Curry Ramen w/ Shrimp & Edamame

Full, printable recipe 

Packaged ramen is probably not the *best* food considering its high sodium content, but this is one of my favorite cold-weather comfort dishes. Once your ingredients are ready this takes about 8 minutes total to cook, so it’s AWESOME to make when you’re dying and want to eat something delicious NOW.

Color Theory

Curry should be served in white ceramic bowls. Curry is made with saffron, a powerful staining agent, and will stain plastic or melamine bowls. We used to use melamine bowls but now we use ceramic because I got tired of bleaching them. I’ve decided from now on to only buy white dishes, plates, etc., so that the food takes center stage, not the plate.

While working at a Japanese restaurant, I was taught, and I really believe, that the look of food matters almost as much as the flavor. A girl I know made white wine chicken with red wine once. The dish turned out lavender in color. Bright lavender chicken and wine sauce. Eyes closed, it tasted mostly the same, but eyes-open it was completely inedible.

Balancing colors is important. With such a warm-hued dish (red-orange shrimp, yellow curry, tan noodles) it’s important to have contrast from the other side of the color wheel (greens, blues, violets) of similar saturation (not necessarily amount) to complement the dish and make it bright and attractive. Since there aren’t a whole lot of blue or violet foods, green usually does the trick. That’s why I add the edamame and chives/green onions. Chives have a stronger flavor, but that also comes with a stronger color that complements the curry color very well. Well-cooked edamame peas are a bright lime green (but can turn dull if overcooked), adding a second balancing green note for the orange in the shrimp. You’d be amazed how much of a difference color balance and presentation makes in your dishes.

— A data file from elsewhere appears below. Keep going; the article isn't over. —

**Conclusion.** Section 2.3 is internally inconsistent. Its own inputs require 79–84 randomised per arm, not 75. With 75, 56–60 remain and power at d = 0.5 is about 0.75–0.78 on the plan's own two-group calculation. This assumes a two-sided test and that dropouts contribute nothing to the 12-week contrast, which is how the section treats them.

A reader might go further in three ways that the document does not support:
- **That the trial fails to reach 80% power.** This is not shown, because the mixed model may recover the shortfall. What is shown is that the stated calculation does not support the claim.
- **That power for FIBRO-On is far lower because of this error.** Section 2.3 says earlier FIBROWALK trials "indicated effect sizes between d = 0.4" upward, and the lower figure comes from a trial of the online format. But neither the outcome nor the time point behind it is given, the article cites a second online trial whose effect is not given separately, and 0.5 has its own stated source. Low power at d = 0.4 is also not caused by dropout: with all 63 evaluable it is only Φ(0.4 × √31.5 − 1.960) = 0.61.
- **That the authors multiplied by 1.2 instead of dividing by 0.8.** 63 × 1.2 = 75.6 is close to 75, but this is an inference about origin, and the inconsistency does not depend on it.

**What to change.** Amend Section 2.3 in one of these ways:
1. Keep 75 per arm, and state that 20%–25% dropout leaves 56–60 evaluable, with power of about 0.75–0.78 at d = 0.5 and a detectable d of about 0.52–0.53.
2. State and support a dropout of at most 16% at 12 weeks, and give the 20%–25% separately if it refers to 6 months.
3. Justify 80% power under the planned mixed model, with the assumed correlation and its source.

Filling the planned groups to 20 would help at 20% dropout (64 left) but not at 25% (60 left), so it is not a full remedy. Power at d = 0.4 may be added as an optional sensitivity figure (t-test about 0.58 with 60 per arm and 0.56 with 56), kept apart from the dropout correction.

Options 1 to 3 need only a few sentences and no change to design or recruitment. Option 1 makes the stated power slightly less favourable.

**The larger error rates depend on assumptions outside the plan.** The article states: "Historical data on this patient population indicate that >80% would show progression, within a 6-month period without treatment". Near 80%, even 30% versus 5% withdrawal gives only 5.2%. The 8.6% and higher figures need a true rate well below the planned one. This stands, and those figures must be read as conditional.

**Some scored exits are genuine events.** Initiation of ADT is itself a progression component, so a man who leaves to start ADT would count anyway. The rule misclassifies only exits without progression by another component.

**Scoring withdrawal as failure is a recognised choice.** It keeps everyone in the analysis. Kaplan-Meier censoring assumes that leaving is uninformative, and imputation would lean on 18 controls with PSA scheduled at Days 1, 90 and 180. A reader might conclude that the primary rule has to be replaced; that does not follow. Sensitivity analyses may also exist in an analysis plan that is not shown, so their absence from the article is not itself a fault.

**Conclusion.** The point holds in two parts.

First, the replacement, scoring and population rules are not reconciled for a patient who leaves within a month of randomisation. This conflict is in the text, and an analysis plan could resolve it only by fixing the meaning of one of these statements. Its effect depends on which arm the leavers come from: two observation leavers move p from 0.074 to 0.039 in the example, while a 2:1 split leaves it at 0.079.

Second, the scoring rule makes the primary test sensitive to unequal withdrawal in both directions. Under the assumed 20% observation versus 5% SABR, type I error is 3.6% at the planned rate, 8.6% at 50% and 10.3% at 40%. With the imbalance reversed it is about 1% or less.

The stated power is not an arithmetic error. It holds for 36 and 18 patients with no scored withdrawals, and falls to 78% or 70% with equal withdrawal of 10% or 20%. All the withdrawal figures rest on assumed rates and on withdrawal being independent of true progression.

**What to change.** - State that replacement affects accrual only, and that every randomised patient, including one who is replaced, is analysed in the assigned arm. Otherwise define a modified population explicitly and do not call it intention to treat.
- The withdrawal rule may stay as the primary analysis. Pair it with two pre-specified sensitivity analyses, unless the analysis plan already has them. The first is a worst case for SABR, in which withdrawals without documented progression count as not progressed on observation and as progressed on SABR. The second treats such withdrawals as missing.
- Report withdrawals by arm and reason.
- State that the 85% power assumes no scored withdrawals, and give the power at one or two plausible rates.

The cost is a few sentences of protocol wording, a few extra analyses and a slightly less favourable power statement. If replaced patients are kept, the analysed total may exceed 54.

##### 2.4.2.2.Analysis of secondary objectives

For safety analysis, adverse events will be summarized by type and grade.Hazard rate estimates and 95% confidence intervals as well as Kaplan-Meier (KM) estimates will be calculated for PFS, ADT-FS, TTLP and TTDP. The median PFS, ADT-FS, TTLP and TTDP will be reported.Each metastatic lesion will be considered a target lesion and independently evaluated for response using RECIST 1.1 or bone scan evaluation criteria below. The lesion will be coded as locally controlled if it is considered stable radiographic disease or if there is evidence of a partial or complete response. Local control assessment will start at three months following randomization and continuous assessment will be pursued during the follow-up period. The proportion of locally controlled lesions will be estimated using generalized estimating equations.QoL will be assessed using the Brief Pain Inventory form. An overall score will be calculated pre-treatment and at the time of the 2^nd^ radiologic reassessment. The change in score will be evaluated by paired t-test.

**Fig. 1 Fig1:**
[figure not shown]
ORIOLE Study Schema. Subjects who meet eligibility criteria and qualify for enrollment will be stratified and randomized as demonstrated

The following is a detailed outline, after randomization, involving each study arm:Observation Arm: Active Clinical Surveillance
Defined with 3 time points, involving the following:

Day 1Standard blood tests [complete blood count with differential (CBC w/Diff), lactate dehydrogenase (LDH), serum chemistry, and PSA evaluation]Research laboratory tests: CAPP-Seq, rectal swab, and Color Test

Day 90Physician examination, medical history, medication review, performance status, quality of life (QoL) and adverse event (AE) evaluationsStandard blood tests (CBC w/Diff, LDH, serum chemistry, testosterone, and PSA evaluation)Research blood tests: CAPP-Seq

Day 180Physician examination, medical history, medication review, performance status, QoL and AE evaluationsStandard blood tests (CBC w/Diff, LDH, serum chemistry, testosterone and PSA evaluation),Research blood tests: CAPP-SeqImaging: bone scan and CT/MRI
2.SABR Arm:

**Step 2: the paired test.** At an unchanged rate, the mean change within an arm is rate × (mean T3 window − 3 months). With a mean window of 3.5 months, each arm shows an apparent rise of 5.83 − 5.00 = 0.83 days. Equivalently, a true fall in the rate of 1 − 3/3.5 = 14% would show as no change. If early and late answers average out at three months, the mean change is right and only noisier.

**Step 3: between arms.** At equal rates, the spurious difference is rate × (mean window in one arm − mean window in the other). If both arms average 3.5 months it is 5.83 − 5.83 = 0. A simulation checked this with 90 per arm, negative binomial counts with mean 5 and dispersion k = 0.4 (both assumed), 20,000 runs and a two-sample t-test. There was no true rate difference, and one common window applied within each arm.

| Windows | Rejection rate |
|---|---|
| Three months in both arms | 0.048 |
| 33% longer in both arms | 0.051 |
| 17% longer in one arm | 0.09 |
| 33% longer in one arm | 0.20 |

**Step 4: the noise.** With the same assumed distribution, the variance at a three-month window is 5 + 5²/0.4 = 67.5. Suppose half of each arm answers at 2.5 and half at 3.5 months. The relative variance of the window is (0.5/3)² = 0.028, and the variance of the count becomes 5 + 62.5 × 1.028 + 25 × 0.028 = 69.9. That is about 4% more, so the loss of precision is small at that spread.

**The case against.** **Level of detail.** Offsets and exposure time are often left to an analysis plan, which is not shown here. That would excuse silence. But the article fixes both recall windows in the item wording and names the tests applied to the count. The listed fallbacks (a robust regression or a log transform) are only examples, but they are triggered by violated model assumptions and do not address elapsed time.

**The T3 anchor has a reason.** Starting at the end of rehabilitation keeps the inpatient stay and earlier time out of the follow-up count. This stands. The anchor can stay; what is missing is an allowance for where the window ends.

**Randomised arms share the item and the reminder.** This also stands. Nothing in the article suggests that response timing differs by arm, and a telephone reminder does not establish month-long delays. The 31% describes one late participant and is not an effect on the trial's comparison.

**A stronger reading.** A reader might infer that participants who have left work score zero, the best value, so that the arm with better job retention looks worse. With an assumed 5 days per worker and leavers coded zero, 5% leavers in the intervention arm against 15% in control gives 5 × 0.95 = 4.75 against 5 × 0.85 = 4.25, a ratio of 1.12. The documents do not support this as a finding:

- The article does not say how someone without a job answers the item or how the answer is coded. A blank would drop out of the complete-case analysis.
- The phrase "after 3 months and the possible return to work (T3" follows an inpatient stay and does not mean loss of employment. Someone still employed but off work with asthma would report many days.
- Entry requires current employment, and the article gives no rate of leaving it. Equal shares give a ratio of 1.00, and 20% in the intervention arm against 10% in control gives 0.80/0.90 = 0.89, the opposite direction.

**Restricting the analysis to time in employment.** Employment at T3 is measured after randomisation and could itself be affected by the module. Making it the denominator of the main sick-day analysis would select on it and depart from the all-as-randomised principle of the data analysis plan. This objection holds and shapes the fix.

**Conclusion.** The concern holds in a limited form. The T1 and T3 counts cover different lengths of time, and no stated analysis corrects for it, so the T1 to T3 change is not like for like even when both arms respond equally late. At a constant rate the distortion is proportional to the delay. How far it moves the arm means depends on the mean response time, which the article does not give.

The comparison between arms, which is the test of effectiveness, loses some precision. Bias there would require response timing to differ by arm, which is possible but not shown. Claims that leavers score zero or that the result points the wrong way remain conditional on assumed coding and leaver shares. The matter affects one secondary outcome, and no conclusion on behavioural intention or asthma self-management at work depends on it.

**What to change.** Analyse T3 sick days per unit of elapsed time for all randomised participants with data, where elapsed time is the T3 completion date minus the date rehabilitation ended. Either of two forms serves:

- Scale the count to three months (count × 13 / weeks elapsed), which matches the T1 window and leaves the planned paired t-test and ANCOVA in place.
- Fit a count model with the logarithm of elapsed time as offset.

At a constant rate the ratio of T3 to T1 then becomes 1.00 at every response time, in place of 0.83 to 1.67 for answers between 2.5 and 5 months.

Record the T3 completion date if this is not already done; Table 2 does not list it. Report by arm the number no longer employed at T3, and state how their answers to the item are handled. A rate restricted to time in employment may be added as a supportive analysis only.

Ingredients (makes 1 serving):

  • Curry ramen (Ottogi Bekse Curry Myun) (up to 1.5 packages per serving)
  • 10-15 uncooked #26-30 shrimp, peeled & deveined
  • ½ c frozen edamame peas (or regular frozen green peas)
  • a pinch or two of chopped green onions or chives

Optional ingredients: we’ve tried it with boiled potatoes, hard-boiled eggs, eggs broken and boiled with the noodles, and frozen corn…

The curry ramen is Ottogi Bekse Curry Myun, a pre-packaged curry-flavored ramen at Super H Mart, but last week I also found it for sale, at a slightly higher price (along with the Korean Pancake batter!), at Asia World in Plano. Yay convenience!

Most Asian stores sell frozen “seafood mixes” in the frozen fish area, and these can be used in place of the shrimp for variety. They tend to be fishier, though, and I prefer the cleaner shrimp flavor.

As for the green onions/chives, we can’t keep the fresh ones fresh in the fridge long enough, so every few weeks we buy and rinse some, chop them and freeze them to use if we don’t happen to have any fresh on hand.

Frozen, shelled edamame is a lifesaver, because I can’t imagine boiling and shelling edamame very time I want to eat it. This recipe will work just as easily with regular frozen peas. I prefer frozen vegetables because of their color and significantly fresher taste.